Zeolites are widely used as sorbents in many applications that use the zeolite's ability to entrap liquids and gases. One potential application is the development of zeolite storage materials for gases. In addition, zeolites offer the possibility of selective separation of gases from mixed streams.

Zeolites are crystalline aluminosilicates with framework structures. The framework structure contains channels and cages of molecular dimensions. Cations and small molecules can reside on the face of the framework or within the pores, also called cages. Zeolite rho is a typical example, with a 3-dimensional network of alpha-cages (cubo-octahedra) which are connected to each other by octahedral prisms, or in other words, a body centered cubic structure of alpha cages. Selective blocking of pores in zeolites can be achieved by ion-exchanging the zeolites with different sized cations, thereby altering the sorption properties of the zeolite.

There have been several attempts to encapsulate hydrogen gas in various metal-exchanged zeolites. For example, Yoon and Heo (J. Phys. Chem., Vol. 96, pp. 4997-5000, 1992) studied encapsulation in Cs2.5 -zeolite A at pressures ranging from 10-129 atm (1.01-13.1 MPa) and temperatures ranging from 100-350° C., and achieved a maximum amount of 871 μmol/g of H2 encapsulation.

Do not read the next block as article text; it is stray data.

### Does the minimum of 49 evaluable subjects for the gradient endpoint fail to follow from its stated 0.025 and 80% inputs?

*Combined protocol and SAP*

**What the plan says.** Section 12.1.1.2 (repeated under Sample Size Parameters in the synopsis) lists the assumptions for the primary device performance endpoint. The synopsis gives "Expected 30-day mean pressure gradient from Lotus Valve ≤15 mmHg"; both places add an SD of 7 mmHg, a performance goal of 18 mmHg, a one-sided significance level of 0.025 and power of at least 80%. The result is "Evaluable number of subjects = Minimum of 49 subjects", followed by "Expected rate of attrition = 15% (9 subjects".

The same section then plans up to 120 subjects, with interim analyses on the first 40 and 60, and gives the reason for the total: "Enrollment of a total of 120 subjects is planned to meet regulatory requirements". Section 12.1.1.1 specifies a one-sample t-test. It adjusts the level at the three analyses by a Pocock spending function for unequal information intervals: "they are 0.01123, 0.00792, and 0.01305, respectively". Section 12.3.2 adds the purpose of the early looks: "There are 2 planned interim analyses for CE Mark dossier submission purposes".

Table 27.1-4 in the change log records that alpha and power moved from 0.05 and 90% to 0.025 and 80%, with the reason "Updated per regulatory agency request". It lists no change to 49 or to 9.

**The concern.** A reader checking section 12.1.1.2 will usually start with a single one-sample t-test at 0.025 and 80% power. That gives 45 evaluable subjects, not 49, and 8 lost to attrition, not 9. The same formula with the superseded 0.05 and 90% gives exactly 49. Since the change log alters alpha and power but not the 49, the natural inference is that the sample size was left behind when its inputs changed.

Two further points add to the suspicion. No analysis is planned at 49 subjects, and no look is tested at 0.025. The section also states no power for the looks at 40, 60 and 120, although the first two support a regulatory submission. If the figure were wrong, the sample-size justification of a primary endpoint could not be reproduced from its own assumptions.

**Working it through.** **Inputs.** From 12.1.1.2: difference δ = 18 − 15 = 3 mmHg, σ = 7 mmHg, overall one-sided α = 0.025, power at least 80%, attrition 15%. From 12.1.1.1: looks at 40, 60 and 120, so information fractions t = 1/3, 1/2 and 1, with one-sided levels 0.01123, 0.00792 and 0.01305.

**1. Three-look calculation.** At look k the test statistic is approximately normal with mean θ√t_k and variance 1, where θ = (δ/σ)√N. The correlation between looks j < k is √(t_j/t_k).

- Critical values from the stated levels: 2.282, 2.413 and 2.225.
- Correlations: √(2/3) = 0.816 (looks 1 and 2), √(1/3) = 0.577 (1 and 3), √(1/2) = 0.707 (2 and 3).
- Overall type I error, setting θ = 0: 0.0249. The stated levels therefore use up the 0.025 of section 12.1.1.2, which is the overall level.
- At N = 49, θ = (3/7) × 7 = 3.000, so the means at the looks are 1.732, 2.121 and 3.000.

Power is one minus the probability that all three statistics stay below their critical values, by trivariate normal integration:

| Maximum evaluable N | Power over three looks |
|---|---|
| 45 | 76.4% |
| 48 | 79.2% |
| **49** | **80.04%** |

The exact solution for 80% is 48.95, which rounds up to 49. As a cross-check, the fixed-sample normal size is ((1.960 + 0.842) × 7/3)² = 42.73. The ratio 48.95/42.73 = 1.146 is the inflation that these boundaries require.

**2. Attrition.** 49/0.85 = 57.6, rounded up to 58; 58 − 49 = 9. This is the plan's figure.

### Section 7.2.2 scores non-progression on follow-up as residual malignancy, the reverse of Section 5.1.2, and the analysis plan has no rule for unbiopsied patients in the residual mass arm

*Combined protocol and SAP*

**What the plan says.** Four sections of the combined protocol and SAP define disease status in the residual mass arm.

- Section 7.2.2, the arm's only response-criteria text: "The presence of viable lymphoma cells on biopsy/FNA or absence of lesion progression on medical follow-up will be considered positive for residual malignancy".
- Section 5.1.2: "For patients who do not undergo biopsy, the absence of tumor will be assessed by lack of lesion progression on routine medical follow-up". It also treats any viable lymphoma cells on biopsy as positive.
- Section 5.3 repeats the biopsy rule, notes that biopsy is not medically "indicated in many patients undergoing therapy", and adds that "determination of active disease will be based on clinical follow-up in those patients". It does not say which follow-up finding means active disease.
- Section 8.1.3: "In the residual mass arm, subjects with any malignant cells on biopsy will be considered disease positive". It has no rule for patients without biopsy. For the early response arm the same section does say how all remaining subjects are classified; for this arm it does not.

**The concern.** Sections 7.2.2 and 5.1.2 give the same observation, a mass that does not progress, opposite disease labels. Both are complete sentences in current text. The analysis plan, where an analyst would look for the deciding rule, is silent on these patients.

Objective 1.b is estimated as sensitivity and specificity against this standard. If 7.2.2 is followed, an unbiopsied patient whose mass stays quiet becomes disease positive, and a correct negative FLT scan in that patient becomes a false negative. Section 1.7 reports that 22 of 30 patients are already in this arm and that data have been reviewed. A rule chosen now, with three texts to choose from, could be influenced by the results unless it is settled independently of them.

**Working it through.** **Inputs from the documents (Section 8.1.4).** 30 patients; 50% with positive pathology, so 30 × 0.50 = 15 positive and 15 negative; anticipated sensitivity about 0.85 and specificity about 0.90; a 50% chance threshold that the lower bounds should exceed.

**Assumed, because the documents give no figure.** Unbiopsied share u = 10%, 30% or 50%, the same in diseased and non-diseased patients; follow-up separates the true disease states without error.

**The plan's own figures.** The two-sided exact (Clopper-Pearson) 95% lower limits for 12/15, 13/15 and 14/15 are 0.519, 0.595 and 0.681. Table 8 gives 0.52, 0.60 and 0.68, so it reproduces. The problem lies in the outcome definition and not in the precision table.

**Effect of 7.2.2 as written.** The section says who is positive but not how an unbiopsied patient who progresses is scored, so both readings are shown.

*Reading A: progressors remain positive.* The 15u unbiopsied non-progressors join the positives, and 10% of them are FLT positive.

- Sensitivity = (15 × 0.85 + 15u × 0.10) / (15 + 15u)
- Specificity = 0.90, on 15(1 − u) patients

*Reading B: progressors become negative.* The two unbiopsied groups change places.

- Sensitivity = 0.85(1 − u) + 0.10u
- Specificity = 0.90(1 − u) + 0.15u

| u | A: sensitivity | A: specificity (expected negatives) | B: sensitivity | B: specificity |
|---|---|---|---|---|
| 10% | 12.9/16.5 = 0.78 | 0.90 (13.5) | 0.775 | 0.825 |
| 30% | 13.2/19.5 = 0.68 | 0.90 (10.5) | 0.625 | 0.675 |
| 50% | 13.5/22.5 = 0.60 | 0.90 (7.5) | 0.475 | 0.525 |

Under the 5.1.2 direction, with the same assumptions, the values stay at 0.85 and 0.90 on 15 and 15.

Weitkamp et al. (Proc. 9th Intl. Zeolite Conf., Montreal 1992, Eds. Ballmoos et al., Butterworth-Heinemann Pub., vol. 2, pp. 11-19) used various metal-exchanged zeolites including zeolite-rho. However, the largest amount of H2 that they were able to encapsulate was 410 μmol/g using zeolite NaA at 300° C. and 10.0 MPa after 15 min. They were also only able to encapsulate 22.3 μmol/g of H2 using zeolite H-rho under the same conditions.

Efstathiou et al. (J. of Catalysts, vol. 135, pp. 135-146, 1992) studied H2 encapsulation in Cs, Ni, and Eu-exchanged zeolite A at 1 atm (0.1 MPa) and 37-300° C. They achieved the largest amount of H2 encapsulation, 3.50 μmol/g, using NaA at 300° C.

Takaishi et al. (U.S. Pat. No. 4,466,812) disclose a hydrogen encapsulating zeolite material composed of a Na zeolite A ion-exchanged with cesium and a divalent metal. H2 encapsulation was performed at 300° C. or less at pressures of 97 atm (9.8 MPa). No specific examples are provided for a composition containing Cd, although Cd is generally disclosed as one of the divalent metals.